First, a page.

When you plan a design thinking session, choosing the right location can have a significant impact on the outcome. A new trend among large companies is to set up special rooms solely for the purpose of design thinking, but smaller companies might not have the resources or the need for a dedicated design thinking room. That’s not a problem—almost any room can be transformed for design thinking!

The first criterion to take into consideration is the floor space. Make sure you know beforehand how many people will participate so that you can choose an appropriate room. You will also need plenty of space for the people, the whiteboards and the prototyping materials. With people trying to squeeze past one another and blocking each other’s views by crowding around whiteboards, the design thinking team loses time as well as creative momentum. When creativity hits you, you don’t want to be waiting for people to get out of the way!

One additional aspect is the character of the room itself. Warm natural colors and materials are more supportive than sterile cold surfaces.

The illumination of the room also plays an important role. Because of the positive aspects associated with sunlight, try to maximize the outdoor light entering the room. Even on a cloudy day, natural light creates a more serene and comfortable atmosphere than artificial light. Big windows are especially great as you can post sticky notes on them—or even draw or write directly on them (with the right markers, of course)! Weather permitting, you could even leave the windows open. Fresh air isn’t just about getting more oxygen in the air—the fresh smell also stimulates the senses. If it’s too cold or hot outside though, then ventilated rooms are what you should be aiming for.

The right temperature can also support creativity. Studies have identified the correct temperature for sitting and working at a desk as being between 22°C – 25°C, but because much of a design thinking session includes standing and moving around you should consider setting the thermostat a little lower.

The acoustics of the room you choose are also critical as it can get quite loud with people explaining their ideas to each other. This is not a bad thing and the increased volume can even encourage creativity, but it shouldn’t overwhelm the productivity of your session. Make sure your room doesn’t echo as this simply creates useless and distracting noise.

Now that we’ve found the right room let’s have a look at the interior!

In most design thinking spaces you’ll find elevated tables and chairs, and there’s good reason for this. This type of furniture allows people to come as close together as possible and the upright position keeps participants engaged in the team process.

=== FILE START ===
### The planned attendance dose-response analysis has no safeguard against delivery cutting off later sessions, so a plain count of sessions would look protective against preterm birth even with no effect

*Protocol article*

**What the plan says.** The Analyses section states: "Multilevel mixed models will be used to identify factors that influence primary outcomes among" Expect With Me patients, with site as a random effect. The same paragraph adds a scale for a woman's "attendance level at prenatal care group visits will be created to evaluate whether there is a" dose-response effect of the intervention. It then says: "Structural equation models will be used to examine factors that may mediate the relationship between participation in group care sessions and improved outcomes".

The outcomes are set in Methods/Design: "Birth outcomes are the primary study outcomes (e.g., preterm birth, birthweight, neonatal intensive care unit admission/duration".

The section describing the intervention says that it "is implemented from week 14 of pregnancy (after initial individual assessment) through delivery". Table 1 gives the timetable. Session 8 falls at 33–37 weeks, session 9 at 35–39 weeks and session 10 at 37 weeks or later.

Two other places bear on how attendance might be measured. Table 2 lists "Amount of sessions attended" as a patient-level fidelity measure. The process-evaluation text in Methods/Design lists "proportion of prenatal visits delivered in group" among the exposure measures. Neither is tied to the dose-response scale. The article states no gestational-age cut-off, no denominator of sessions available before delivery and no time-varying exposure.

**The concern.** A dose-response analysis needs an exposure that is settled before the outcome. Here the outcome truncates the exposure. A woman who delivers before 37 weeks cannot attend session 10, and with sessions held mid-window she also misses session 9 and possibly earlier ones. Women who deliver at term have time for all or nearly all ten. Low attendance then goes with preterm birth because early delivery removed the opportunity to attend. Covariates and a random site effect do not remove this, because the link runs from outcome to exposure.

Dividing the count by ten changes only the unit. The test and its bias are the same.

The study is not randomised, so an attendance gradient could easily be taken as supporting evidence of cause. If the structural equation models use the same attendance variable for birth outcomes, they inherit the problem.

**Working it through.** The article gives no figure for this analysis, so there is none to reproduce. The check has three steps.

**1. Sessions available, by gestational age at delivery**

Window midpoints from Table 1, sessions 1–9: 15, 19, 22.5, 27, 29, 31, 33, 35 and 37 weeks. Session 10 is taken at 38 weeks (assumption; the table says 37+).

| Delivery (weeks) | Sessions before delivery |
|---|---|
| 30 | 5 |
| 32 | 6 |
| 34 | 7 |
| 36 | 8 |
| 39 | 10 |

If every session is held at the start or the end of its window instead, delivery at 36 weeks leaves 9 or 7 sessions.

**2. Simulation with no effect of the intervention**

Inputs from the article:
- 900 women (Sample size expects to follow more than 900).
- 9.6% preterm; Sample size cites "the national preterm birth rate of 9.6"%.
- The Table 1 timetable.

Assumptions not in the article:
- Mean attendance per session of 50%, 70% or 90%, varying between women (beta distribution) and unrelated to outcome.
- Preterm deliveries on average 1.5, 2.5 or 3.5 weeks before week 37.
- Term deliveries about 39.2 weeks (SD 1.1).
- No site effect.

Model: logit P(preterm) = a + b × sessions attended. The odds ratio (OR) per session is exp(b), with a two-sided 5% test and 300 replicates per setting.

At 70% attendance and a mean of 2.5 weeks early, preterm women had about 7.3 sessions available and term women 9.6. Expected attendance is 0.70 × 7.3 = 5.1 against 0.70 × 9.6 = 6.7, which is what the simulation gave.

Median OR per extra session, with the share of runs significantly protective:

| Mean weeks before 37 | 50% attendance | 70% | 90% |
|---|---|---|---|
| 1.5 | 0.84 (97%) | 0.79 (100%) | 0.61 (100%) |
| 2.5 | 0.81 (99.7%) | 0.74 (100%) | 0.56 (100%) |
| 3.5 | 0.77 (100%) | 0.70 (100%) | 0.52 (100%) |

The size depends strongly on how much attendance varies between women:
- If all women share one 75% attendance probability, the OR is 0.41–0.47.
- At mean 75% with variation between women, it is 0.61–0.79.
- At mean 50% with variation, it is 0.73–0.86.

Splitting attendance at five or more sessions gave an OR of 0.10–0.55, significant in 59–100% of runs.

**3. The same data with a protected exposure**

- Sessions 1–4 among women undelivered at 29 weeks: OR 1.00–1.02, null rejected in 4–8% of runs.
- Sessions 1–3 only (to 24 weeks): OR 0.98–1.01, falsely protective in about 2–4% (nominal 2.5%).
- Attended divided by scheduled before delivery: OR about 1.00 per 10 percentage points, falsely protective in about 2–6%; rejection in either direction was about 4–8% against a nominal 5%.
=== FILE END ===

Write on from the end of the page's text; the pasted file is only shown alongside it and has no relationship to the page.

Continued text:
A couch or some more comfortable chairs are sometimes present as well. These are used during the breaks or to sit back and relax in while the other teams present their findings and results.

Whiteboards and flipcharts of every size and shape are the center of attention at every design thinking session and they’re quickly covered with ideas on sticky notes. The most important aspect of them is that they are mobile—ideally they have wheels or are very light and portable. They can also be used to separate the teams from each other during the team phases and create a more protected area. And once the flipchart is completely covered with notes, you can take that layer off and pin it to the next wall and continue with a fresh page.

After you are done with your whiteboards you will start prototyping. Obviously the more material you offer the more possibilities people have to express their ideas, so it’s a good idea to provide a wide range of resources. The material should be accessible to everyone at all times and participants need to get a good overview of all the materials. Nothing is more frustrating than finding out a better material was available AFTER you’ve already built your prototype.

In design thinking, the goal is to achieve an open state of mind similar to that of a child. Therefore, the ideal design thinking room should be like a kindergarten for adults with plenty of space, tons of stuff to play with and a comforting environment.

To see if your room fulfills all the relevant criteria for a successful design thinking workshop, consult our “Checklist for The Ideal Design Thinking Room” below.

Checklist for The Ideal Design Thinking Room

This post was originally posted on openPDA, the ressource platform for Design Thinkers.

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